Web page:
Psychology MSc 2016-17

This course also available for 2017-18 entry

About the course

This exciting and unique course currently offers:

•  Teaching from research active staff who are up-to-date with the latest developments in their fields.

•  Training in research methods, helping to prepare you for further study as a professional psychologist.

•  The chance to undertake your own research with the support of an established practitioner.

•  Access to specialist software for statistical analysis.

This course has been designed for graduates who have previously studied some psychology in their undergraduate degree, which was not a course accredited by the BPS. Delivered by a strong Psychology teaching team with research interests across the broad range of the discipline, success ful completion of the course currently leads to a qualification that confers eligibility for Graduate Basis for Chartered membership (GBC) with the British Psychological Society (BPS). The GBC allows application for entry on to all accredited postgraduate courses with the BPS for those who wish to undertake professional training in psychology.

The course aims to provide you with a sound preparation for professional training in psychology, as well as an insight into the related discipline areas. This covers six major content areas: Cognitive Psychology, Developmental Psychology, Social Psychology, Psychobiology, Individual Differences and Conceptual and Historical Issues, plus research design and implementation, together with option modules examining the professional psychology routes.


Start date:
19 / 09 / 2016

Duration:

1 year full-time

Entry requirements

You must satisfy the following requirements as defined by the BPS and have either:

•  An honours degree at a minimum of 2.2 in Psychology (or a similar subject) that has not been accredited by the BPS as leading to the GBC.

•  A degree at a minimum of 2.2 in a subject other than Psychology and GCSE Maths (or the equivalent) at grade C or above.

The course also welcomes overseas applicants who meet the required entry criteria. If you were educated outside the UK, you are required to have International English Language Testing System (IELTS) at a score of 6.5 with no lower than 6.0 in any component.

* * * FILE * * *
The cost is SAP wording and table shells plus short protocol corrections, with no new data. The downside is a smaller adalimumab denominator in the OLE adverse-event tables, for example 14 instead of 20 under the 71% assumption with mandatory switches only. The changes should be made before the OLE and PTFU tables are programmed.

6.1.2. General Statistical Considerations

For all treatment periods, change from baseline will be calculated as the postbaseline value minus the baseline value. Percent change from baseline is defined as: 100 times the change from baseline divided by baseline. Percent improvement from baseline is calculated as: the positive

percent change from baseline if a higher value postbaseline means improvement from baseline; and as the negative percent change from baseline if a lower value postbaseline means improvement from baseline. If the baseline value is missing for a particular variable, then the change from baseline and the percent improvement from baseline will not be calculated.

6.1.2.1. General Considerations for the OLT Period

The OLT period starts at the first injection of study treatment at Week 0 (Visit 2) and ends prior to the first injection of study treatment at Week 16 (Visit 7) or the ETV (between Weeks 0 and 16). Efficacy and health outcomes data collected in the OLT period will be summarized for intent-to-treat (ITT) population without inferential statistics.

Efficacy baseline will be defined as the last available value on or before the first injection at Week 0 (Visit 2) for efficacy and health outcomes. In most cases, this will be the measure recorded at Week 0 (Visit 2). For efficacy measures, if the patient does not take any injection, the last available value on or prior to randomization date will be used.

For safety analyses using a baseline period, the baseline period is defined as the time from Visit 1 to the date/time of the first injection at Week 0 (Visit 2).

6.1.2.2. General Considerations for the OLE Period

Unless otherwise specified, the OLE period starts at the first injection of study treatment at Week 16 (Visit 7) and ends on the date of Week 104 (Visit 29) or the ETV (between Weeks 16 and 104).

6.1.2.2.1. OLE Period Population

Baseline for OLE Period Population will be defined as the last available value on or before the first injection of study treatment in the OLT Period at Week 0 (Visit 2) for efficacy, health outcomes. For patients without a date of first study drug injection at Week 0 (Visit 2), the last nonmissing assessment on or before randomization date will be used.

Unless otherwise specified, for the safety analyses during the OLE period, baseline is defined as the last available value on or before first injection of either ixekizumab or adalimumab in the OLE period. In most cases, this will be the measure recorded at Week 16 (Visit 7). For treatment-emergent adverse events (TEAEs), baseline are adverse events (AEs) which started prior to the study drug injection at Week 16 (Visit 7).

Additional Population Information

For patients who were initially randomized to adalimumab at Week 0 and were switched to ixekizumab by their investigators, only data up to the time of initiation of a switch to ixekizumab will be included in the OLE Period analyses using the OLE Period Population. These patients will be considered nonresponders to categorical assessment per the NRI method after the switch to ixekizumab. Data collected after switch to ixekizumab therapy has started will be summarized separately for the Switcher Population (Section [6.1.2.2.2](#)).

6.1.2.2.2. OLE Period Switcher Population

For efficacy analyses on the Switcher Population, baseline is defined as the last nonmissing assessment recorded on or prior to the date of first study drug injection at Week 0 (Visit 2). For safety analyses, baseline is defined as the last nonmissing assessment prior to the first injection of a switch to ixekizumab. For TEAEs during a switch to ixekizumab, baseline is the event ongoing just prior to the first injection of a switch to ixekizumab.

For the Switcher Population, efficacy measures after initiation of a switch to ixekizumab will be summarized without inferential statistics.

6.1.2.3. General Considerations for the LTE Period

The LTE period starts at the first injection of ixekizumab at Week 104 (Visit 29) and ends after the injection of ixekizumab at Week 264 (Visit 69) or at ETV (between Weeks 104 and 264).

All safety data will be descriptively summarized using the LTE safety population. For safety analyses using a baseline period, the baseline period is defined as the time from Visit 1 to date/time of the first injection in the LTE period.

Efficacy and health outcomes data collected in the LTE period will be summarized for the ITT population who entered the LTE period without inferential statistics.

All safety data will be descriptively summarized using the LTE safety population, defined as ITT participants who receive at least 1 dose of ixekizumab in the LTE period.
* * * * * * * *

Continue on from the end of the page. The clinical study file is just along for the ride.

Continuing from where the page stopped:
Due to the BPS requirements, it is not possible for you to gain accreditation for your prior learning.

Contact:

Admissions Assistant
Tel. 01484 472272
Email. j.a.stakes@hud.ac.uk

Places available:
20 (this number may be subject to change)

Location:
Huddersfield, HD1 3DH

Apply now Book on an Open Day or Study Fair Order a prospectus Ask a question

Course content

+ Brain-Behaviour and Cognition

This module provides the opportunity for you to develop a critical understanding of cognitive and biological explanations of human behaviour. You will explore a diverse range of topics including psychopharmacology, behavioural genetics, memory and human perception. You will be assessed through two pieces of coursework. This involves producing an empirical report of an area of research in biopsychology (worth 50% of module mark) and another empirical report in an area of research in cognition (worth 50% of module mark).


+ Developmental and Social Psychology

You will explore and apply contemporary perspectives in both developmental and social psychology. Through developing and applying your knowledge and understanding, with a critical focus you will research and offer solutions to current ‘real-world’ topical issues. You will be assessed through two pieces of coursework (each worth 50% of module marks). These will consist of your solutions to a ‘real-world’ topical issue, the first will be pre-dominantly relevant to human development and the second will be pre-dominantly relevant to human social life.


+ Individual Differences

You will study a range of approaches to understanding individual differences and how these have been applied in education, clinical practise and the workplace. Critically examining different psychological explanations of motivation, emotion and the self; you will consider the application of theory in applied contexts. You will be assessed through submission of two pieces of coursework (each worth 50% of module marks). In the first you will critically evaluate an approach to understanding individual differences of your choosing, and in the second, you will consider how theory and research in individual differences has been applied in a real world context.


+ Research and Analysis Skills in Psychology

This module provides the opportunity for you to acquire a critical understanding of the range of quantitative approaches to research in Psychology, including experimental, quasi-experimental and non-experimental. You will also have the chance to develop the ability to define appropriate sampling procedures, understand the purposes and limitations of specific statistical techniques, as well as how to apply appropriate statistical methods to data from various designs and interpret the results, using relevant statistical packages, appropriate methods of data collection and statistical tests. You will be assessed through coursework where you will carry out analysis in lab exercises, which you will then apply to an assignment (worth 100% of module marks).